“Weather is not limited to the clouds, wind, extremes of heat and cold and precipitation systems that we experience on Earth. The broiling surface of the sun generates its own weather, or space weather, frequently unleashing waves of plasma that bombard the Earth’s atmosphere.” So began a recent, syndicated Washington Post article.
The White House is worried that an extreme solar storm could literally jeopardize the nation’s vitality and security. The worst documented solar storm to hit Earth, known as the Carrington Event, occurred in 1859, causing global telegraph lines to spark, actually setting fire to some telegraph offices according to NASA. Because of our expansive modern power grid and vast, vital telecommunications network, a similar event occurring today could produce a truly devastating economic impact exceeding $2 trillion, 20 times the cost of Hurricane Katrina, according to a study by the National Academy of Sciences. Worse yet, say the experts, this event could not be blamed on George W. Bush.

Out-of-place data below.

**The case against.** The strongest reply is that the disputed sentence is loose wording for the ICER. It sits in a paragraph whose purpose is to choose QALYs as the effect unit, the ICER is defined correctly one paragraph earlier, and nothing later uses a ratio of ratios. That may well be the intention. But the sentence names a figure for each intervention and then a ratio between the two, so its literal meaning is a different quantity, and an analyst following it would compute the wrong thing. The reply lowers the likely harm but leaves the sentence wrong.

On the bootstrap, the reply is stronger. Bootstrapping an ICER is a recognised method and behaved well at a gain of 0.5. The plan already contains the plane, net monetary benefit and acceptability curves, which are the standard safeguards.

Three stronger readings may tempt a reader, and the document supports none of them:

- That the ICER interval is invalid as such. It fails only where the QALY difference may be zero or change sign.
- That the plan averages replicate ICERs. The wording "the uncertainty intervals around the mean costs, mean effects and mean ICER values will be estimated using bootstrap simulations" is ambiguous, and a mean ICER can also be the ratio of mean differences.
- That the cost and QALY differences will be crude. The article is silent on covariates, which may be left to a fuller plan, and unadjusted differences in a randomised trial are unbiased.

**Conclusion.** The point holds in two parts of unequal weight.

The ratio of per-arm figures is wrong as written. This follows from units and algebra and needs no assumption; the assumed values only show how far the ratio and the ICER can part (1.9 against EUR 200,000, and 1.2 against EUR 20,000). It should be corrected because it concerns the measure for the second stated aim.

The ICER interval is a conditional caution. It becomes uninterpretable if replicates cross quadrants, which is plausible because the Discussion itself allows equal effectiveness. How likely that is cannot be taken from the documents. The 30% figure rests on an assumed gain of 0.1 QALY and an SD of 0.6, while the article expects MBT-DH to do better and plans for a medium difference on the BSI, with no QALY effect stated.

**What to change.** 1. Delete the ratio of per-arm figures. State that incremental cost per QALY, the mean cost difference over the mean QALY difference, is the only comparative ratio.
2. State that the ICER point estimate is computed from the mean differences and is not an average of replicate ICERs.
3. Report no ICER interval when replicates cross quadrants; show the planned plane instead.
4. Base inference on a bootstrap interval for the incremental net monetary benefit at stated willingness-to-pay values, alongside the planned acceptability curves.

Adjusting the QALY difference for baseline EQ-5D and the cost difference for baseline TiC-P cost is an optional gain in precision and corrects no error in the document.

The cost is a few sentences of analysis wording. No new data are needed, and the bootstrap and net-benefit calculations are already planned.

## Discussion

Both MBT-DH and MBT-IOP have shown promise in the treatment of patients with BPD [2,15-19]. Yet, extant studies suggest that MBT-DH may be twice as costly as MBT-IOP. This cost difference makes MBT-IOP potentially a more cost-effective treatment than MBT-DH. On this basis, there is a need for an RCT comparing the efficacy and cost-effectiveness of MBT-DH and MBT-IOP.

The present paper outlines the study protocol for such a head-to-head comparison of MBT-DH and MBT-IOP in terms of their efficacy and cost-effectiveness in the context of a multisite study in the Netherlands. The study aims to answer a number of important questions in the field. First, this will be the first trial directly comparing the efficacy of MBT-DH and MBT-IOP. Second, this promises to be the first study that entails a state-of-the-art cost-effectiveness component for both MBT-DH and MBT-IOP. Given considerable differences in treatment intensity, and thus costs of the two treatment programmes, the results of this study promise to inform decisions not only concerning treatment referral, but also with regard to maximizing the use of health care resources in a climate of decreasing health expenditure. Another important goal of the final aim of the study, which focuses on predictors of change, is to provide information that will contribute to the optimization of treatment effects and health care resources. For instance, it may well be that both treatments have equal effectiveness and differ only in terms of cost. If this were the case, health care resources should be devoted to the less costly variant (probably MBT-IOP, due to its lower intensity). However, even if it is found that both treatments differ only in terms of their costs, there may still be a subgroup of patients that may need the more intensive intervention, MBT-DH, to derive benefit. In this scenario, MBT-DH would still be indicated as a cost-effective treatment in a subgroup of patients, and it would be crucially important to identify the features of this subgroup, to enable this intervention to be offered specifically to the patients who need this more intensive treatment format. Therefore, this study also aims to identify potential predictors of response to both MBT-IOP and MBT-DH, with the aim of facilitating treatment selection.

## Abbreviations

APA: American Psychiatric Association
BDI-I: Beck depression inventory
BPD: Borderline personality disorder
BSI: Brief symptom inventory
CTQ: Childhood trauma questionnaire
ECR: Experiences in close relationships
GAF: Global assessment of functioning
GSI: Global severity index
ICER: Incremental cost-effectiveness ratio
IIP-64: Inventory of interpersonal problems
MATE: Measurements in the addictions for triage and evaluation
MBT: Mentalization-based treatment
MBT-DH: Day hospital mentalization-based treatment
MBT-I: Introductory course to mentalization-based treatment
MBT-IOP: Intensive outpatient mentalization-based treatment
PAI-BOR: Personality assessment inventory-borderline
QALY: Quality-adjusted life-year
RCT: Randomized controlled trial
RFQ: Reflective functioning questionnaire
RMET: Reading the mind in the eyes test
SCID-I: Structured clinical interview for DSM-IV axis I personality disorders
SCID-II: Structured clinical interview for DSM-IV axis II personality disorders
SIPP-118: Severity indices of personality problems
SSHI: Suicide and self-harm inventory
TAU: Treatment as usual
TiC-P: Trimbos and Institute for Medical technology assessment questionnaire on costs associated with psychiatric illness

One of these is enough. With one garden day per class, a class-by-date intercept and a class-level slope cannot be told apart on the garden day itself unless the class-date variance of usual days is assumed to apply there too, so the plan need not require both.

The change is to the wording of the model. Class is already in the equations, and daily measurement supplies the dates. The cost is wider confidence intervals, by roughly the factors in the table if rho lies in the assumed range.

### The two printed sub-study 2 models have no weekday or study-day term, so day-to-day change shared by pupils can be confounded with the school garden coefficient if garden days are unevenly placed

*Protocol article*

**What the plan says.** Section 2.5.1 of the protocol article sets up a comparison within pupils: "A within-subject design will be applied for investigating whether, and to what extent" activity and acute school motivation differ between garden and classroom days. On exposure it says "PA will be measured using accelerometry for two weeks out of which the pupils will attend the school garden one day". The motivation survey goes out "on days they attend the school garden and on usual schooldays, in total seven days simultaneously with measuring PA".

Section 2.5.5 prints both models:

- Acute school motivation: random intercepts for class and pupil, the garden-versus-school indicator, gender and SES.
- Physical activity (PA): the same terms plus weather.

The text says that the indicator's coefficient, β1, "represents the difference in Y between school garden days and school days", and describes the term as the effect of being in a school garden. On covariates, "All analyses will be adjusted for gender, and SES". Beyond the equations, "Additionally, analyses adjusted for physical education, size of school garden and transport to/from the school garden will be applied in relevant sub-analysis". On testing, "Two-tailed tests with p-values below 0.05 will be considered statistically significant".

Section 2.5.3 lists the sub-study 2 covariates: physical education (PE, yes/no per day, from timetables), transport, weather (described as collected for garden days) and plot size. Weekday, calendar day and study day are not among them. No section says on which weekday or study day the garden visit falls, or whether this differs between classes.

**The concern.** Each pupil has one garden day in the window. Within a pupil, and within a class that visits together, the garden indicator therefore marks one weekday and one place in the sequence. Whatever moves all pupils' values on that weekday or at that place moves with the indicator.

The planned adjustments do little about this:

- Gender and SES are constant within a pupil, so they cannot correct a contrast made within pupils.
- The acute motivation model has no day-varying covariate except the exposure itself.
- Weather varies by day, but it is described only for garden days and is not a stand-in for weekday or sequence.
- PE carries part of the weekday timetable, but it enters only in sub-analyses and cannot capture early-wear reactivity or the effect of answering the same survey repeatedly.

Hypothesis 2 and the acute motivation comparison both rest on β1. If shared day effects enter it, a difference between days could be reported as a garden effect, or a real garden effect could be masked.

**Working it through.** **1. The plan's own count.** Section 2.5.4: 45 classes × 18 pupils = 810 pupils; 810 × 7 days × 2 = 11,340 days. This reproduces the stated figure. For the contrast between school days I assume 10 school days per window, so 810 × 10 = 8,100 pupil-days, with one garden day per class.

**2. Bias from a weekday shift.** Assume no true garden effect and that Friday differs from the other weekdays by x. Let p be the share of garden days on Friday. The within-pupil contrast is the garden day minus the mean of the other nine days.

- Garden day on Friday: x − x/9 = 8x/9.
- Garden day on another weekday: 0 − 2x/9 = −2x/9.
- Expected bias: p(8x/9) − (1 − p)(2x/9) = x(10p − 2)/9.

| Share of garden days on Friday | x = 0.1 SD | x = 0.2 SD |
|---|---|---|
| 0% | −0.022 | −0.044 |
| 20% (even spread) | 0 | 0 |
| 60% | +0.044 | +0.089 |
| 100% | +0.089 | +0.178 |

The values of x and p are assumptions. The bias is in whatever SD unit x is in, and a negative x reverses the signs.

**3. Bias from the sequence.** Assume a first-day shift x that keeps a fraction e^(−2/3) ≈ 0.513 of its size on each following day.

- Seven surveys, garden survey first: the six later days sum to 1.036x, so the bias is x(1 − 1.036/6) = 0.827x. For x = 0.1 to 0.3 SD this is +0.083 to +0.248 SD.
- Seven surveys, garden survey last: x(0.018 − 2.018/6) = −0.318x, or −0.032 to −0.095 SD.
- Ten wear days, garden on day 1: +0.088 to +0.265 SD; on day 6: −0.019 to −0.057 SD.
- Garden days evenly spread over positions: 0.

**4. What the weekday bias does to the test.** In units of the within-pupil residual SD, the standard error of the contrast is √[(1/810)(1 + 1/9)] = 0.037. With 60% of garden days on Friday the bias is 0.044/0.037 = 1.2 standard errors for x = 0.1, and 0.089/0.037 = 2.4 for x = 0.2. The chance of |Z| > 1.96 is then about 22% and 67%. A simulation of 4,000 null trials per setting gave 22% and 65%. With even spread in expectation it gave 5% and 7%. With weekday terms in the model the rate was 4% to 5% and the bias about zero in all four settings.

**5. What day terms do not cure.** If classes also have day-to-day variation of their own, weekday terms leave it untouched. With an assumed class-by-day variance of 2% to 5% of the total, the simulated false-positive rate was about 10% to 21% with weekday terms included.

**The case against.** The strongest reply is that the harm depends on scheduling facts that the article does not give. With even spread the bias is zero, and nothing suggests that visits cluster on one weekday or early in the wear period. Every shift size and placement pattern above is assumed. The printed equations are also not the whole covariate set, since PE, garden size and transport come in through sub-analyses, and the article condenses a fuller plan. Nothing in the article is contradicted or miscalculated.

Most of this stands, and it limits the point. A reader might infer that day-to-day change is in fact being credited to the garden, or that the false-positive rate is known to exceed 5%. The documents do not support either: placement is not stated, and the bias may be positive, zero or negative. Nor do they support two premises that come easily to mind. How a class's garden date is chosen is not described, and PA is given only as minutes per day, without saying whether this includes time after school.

It is precisely for this reason that these storms are so hard for scientists to come to grips with. These plasma eruptions, solar flares, or solar storms cannot even be blamed on mankind in general, completely stymieing expert’s attempts to explain them.
The sun lies relatively dormant for long periods of time and then, seemingly out of nowhere, explodes into furious bursts of activity. What can account for these extremes, this galactic climate change, if not us?
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